(We’re already seeing experiments in ride-sharing such as carpools and commuter buses. I fully expect ride-hailing apps to rejuvenate mass transit in the form of jitney-like van services. The advantage of van ride-sharing is that vans, which carry smaller numbers of passengers, can convey people from Point A to Point B with greater flexibility and precision than buses and trains that must stick to fixed routes at fixed times. Uber-ized vans won’t provide as much flexibility and precision as single-occupancy automobiles, but they will provide rides at a more affordable price — potentially for less than mass transit — thus making the service available to a much broader market.)

Mobility as a service has enormous momentum. And it overlaps with two other significant changes: driverless cars and electric vehicles.

“Removing the driver from the car would lower the cost of ride-hailing, thereby opening up access to new population segments,” the essay suggests. Technology companies such as Google and Apple, with some of the largest cash reserves globally, have the resources to overcome technology challenges (and, I would add, the liability issues surrounding car crashes and injuries).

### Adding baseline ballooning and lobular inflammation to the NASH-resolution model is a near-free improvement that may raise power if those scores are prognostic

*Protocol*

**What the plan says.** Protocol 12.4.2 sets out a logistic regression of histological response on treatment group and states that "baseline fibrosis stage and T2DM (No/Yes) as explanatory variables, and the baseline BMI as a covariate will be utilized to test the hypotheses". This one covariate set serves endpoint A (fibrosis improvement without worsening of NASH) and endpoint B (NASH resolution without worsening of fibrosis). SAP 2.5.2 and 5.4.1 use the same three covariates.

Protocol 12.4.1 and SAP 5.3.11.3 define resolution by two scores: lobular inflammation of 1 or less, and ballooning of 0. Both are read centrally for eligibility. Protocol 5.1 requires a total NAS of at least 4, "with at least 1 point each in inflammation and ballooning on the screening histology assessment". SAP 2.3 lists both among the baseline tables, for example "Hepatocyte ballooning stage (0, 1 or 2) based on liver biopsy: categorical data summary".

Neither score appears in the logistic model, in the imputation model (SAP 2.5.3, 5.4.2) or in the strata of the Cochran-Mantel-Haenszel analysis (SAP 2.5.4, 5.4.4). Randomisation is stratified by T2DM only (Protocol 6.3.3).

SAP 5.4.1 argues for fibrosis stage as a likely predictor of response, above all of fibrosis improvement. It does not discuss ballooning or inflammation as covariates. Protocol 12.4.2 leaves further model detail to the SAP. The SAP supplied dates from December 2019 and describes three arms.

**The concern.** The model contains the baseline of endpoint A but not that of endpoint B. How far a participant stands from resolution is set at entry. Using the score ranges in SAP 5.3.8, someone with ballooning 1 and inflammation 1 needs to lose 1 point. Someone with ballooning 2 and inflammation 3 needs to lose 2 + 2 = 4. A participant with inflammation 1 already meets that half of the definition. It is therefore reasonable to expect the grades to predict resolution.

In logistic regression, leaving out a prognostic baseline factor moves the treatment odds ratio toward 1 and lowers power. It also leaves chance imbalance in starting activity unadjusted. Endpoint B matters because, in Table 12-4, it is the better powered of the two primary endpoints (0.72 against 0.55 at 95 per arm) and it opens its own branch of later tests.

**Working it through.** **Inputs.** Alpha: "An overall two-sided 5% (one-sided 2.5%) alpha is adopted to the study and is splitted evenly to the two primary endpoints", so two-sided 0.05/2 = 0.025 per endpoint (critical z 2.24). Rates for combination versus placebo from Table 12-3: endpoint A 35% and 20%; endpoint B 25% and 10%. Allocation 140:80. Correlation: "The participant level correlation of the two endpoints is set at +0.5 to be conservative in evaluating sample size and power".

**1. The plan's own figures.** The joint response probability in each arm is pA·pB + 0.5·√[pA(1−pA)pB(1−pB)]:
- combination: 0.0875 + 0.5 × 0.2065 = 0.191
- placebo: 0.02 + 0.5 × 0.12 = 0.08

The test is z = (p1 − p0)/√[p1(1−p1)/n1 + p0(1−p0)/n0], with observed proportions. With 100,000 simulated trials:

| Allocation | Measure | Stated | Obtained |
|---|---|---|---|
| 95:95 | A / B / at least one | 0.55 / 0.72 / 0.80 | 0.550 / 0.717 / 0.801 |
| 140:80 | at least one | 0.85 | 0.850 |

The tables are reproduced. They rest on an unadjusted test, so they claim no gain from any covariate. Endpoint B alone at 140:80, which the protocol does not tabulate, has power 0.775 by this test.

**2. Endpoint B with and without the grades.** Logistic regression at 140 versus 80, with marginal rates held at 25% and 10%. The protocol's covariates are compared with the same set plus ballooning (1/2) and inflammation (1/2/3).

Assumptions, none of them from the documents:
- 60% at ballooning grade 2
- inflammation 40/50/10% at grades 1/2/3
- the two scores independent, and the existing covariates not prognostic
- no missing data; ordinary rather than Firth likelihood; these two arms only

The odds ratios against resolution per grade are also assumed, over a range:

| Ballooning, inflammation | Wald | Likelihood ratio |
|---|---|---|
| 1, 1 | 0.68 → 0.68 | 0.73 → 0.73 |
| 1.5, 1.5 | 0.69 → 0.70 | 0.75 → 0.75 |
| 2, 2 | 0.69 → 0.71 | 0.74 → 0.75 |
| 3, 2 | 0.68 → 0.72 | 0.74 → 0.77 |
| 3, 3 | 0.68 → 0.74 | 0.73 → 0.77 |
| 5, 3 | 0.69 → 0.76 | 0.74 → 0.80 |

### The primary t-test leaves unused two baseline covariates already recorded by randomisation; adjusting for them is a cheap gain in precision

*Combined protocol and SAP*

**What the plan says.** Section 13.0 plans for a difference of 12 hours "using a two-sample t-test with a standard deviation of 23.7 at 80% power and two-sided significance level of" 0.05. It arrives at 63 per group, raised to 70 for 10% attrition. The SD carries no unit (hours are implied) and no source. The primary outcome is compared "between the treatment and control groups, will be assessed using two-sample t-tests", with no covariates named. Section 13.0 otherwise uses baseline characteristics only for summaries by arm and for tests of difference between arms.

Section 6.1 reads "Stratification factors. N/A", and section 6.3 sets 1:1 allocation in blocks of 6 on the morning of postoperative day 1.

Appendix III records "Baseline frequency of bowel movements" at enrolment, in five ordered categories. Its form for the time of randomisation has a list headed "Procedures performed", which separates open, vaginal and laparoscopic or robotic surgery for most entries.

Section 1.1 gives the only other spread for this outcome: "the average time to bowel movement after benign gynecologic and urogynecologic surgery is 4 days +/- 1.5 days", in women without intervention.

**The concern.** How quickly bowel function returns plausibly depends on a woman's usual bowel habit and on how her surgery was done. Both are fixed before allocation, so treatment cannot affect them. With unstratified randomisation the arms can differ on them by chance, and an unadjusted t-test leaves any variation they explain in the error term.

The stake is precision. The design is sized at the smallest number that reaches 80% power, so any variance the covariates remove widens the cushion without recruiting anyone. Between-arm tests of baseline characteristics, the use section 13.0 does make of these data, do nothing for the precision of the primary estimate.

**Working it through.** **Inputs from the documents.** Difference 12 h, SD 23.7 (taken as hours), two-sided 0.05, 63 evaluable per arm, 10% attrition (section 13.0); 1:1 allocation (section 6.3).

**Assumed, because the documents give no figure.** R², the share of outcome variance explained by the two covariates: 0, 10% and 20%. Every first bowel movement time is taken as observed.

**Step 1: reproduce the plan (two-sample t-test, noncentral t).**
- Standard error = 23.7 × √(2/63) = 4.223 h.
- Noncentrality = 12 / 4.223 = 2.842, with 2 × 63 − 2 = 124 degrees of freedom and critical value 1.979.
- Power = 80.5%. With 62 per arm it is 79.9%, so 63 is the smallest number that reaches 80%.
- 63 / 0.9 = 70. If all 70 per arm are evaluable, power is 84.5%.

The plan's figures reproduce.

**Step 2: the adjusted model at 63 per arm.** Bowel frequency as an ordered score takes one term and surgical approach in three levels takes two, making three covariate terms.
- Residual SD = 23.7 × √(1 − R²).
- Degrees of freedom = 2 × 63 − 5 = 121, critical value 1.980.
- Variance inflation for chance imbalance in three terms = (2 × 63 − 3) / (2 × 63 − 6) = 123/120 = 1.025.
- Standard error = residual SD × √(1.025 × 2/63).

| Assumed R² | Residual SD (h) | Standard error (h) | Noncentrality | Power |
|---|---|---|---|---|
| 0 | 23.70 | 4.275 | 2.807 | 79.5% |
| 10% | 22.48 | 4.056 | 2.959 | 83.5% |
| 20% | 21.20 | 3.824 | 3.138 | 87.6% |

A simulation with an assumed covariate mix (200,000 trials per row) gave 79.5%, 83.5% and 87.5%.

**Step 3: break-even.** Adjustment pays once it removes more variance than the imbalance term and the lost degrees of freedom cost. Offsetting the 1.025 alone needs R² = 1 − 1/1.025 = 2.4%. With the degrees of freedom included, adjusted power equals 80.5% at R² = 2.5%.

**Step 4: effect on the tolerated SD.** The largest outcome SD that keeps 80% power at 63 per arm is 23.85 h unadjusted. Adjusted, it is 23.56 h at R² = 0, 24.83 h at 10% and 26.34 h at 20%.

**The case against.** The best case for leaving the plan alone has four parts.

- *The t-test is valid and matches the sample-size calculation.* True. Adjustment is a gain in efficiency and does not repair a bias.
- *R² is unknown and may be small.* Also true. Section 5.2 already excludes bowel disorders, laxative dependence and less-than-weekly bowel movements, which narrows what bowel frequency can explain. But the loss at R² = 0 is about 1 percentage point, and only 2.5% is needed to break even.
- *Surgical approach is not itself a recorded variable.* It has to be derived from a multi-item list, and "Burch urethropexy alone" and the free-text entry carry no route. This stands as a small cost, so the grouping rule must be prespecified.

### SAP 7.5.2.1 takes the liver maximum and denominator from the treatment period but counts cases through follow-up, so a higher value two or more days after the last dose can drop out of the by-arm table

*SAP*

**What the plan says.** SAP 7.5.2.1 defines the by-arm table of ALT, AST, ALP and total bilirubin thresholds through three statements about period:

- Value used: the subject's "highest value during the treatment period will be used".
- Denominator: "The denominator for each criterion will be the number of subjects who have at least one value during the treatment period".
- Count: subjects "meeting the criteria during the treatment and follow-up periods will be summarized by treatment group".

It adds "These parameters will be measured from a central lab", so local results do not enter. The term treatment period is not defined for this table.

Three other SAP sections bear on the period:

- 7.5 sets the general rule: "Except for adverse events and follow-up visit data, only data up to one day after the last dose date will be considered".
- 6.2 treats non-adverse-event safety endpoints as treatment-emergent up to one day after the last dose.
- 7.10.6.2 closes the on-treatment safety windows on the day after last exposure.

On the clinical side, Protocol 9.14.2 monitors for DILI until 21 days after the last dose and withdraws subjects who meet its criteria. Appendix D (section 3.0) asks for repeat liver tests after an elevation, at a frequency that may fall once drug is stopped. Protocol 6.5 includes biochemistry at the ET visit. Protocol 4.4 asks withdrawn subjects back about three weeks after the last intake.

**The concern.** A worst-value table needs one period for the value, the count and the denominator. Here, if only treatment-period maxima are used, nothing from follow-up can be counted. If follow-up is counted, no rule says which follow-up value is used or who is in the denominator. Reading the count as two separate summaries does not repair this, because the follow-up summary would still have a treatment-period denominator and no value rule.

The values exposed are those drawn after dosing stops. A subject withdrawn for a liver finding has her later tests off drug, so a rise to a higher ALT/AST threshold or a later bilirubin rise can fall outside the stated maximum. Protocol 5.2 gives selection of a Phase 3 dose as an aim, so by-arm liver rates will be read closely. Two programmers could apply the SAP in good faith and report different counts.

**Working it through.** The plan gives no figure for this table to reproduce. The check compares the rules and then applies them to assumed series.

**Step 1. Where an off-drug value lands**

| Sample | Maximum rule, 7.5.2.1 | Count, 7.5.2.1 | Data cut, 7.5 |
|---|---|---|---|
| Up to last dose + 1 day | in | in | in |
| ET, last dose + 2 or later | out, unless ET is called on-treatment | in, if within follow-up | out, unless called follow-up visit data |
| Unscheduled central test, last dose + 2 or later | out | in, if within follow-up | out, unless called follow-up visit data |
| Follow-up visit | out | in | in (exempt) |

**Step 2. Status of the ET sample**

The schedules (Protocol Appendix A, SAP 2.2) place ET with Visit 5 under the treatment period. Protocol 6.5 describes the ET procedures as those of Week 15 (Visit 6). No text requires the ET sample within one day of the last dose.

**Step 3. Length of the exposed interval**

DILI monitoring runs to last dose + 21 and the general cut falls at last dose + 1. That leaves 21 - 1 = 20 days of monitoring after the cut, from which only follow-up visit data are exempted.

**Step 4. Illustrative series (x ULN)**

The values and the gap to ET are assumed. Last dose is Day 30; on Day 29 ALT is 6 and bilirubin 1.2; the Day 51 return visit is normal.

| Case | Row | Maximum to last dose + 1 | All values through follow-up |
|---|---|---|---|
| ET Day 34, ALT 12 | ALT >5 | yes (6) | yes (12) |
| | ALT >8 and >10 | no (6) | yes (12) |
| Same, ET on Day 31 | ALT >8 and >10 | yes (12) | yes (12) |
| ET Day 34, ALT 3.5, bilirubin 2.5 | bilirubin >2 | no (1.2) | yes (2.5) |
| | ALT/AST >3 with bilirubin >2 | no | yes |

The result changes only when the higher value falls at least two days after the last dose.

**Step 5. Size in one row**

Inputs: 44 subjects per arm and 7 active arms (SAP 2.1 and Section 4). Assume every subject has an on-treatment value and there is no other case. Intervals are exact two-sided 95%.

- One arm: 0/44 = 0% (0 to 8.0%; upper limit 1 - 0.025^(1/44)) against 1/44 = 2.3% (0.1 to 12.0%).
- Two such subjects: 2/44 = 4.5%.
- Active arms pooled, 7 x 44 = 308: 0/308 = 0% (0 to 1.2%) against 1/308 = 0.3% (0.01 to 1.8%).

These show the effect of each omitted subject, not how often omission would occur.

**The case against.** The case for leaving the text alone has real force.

Electric vehicles could diminish the resistance of those who fear that an increase in Vehicle Miles Traveled would increase air pollution and CO2 emissions.

There is one more element in the transportation revolution that the essay overlooks, and that is the assumption that automobiles must be four-seaters. As seen in the photo of experimental Toyota vehicles above, designs for single-seaters are multiplying, even as we see innovations such as battery-assisted bicycles. Such vehicles will bring down the cost of mobility as a service even more.

This multi-faceted transportation revolution is being driven mainly by companies outside Virginia. But, as the essay makes clear, the new technologies and business models will play out on local roads and streets. “The forces driving change will interact in different ways across the globe,” says the essay. “The key decision-makers may well be cities. Some may make bets on all all-electric fleets, while others could see more rapid adoption of autonomous vehicles.”